Put simply, nope! Wearing a cup won’t affect the length, heaviness or regularity of your flow.
Yes! This is where the cup comes in handy. Once you’ve gotten familiar with the fit and can no longer feel the cup in place, you’re free to swim, run, jump and gym to your hearts content!
Most cups won’t allow you to have sex whilst you’re wearing them, however there are some available on the market that have been designed specifically for you to wear during intercourse.
1. Before we get started, make sure you hands are clean. Your cup should have been sterilised in boiling water for 3 minutes before first use. It’s also a good tip to wet your cup before insertion – this makes it a little easier to use!
2. Find your fold. There are many different ways to fold your cup, so take some time to find out which suits you best.
The “C” Fold
The “7” Fold
The “Punch Down” Fold
3. Gently insert your cup and guide inside your vagina until it reaches your cervix. Give your cup a twist to help it into place. Your cup will unfold naturally to morph to the shape of your body.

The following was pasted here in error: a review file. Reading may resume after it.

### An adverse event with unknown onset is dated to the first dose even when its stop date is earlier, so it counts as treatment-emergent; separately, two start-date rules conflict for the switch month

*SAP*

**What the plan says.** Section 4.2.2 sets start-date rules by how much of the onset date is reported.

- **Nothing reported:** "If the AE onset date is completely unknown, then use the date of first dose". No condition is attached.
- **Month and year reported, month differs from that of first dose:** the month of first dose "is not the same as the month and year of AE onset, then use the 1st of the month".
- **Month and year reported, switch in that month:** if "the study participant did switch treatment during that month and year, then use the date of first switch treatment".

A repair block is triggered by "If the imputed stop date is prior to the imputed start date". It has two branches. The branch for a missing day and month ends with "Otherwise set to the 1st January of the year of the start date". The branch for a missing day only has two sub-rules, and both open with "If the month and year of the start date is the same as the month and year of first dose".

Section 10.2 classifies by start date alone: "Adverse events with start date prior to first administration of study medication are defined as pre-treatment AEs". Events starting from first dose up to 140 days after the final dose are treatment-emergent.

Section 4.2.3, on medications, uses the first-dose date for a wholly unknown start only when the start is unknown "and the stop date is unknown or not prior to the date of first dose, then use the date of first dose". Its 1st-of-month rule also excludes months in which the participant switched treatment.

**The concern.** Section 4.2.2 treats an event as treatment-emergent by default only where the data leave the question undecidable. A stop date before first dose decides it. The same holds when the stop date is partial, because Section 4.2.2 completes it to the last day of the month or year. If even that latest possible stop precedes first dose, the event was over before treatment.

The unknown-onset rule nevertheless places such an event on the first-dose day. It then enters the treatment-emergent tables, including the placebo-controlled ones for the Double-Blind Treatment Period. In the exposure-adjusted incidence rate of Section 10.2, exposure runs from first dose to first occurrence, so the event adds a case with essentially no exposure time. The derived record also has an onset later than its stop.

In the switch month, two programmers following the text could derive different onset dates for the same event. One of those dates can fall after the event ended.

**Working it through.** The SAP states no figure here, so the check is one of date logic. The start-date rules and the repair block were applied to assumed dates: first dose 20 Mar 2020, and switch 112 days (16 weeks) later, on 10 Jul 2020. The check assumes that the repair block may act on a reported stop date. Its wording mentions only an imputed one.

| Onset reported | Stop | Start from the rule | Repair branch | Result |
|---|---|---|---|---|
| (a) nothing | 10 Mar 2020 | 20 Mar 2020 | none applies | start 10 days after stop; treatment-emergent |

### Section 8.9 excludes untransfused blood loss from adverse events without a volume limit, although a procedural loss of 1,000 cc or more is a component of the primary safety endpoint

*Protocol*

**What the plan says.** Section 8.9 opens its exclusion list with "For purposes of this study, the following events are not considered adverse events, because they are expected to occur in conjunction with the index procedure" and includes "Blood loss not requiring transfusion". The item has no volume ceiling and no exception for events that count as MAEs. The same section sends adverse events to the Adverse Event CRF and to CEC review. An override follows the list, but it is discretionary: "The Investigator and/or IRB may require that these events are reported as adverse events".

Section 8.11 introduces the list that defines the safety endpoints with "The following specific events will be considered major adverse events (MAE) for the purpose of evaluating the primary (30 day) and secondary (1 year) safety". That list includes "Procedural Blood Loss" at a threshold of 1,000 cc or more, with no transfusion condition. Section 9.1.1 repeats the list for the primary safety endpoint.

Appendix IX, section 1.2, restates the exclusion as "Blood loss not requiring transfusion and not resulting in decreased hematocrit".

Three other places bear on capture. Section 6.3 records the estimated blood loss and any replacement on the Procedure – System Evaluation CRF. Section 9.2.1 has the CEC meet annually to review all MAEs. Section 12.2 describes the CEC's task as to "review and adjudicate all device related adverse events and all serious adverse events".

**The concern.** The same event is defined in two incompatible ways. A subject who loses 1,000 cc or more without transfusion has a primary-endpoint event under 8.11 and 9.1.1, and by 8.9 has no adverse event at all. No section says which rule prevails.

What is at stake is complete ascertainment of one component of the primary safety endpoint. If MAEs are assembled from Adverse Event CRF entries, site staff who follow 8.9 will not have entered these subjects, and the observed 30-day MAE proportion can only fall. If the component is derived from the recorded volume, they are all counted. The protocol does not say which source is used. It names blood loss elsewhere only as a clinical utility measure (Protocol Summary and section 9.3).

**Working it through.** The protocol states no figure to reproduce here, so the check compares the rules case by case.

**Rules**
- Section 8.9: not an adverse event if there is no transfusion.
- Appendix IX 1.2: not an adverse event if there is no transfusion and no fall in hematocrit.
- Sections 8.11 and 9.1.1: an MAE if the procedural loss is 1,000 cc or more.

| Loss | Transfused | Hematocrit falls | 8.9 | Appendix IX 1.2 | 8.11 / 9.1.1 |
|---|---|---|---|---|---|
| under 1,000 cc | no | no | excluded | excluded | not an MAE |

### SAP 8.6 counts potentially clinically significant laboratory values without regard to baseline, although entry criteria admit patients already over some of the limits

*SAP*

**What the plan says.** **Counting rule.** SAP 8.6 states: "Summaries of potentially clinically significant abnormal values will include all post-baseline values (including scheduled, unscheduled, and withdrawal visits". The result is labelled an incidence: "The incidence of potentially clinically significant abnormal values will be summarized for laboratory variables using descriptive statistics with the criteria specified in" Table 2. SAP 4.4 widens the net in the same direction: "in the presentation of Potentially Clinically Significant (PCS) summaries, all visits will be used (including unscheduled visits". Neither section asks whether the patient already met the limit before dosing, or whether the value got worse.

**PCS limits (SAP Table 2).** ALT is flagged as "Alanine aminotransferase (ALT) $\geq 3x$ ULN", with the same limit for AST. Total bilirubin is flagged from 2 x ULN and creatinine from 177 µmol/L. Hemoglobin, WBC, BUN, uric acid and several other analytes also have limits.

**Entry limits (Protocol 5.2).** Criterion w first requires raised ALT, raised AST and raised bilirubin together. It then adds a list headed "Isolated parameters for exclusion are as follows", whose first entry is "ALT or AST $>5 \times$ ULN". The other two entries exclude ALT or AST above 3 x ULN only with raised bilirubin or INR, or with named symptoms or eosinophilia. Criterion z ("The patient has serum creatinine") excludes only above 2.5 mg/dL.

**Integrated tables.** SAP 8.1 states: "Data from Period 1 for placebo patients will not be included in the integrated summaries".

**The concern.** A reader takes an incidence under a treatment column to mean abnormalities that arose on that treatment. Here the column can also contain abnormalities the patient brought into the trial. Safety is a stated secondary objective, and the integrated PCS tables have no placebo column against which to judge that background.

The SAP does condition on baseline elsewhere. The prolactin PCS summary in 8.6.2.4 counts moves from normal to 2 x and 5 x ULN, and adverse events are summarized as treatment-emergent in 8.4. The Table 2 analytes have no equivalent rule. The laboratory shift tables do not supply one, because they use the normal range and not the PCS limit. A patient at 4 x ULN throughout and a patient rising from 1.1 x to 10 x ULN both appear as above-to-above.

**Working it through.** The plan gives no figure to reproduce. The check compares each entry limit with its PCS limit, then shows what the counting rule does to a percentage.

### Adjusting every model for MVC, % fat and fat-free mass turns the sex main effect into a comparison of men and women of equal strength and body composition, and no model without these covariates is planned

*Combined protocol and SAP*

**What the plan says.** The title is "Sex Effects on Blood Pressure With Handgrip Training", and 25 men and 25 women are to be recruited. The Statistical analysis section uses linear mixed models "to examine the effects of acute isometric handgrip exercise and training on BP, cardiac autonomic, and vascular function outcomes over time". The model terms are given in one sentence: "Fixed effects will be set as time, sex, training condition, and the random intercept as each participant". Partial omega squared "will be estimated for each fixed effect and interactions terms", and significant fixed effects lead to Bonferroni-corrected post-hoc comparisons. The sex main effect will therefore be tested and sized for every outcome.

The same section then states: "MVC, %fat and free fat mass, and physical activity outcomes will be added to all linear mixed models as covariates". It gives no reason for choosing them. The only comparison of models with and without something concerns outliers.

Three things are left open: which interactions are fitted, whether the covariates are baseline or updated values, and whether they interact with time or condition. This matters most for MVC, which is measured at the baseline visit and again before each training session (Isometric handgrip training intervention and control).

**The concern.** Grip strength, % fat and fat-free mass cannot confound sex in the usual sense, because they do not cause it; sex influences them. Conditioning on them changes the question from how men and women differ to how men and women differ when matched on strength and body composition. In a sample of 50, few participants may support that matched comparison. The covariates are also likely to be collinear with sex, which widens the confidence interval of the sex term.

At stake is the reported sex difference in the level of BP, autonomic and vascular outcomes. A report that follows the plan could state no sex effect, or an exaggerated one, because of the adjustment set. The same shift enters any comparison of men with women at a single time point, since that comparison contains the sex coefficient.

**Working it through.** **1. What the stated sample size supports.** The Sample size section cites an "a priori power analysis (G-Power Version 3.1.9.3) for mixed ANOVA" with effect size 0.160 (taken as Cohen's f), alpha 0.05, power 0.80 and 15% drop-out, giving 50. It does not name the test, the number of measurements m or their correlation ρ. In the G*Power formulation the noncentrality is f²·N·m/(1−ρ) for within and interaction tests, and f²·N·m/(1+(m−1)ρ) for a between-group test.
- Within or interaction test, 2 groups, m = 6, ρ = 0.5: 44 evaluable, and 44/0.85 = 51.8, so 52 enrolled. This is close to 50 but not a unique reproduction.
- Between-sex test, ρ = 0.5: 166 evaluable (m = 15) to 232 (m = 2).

You can adjust the handle at the bottom so it sits comfortably. This tip should sit within reach, however you may need to readjust your size or placement if the cup sits too low. You can do this by snipping some of the tip if the cup if it is too long. You shouldn’t be able to feel when sitting or going about daily life.
4. To take your cup out, it’s always wise to make sure you have some privacy and are in a comfortable position over the loo. Pinch the tip and gently push to release the seal, and then pull down – a twist or two can be helpful here also.
As your cup moves further down, you can grasp the bottom for a better hold. You should begin to feel a release, and the cup will slip out.
Tip the contents into the toilet and if you are reinserting make sure to clean with water or a silicone friendly cleaner. If you’re in a public place, don’t worry – wipe it with some loo roll or simply reinsert.
If you’ve reached the end of your period or no longer need to use the cup, sterilise once again in boiling water and make sure the cup is thoroughly dry before being put away.
We hope you enjoy using your Hey Girls cup! Remember this nifty little tool can take some getting used to, so don’t worry if it takes a couple of tries before getting the fit just right. Once you’re there, you can enjoy a plastic-free, happy and liberated period!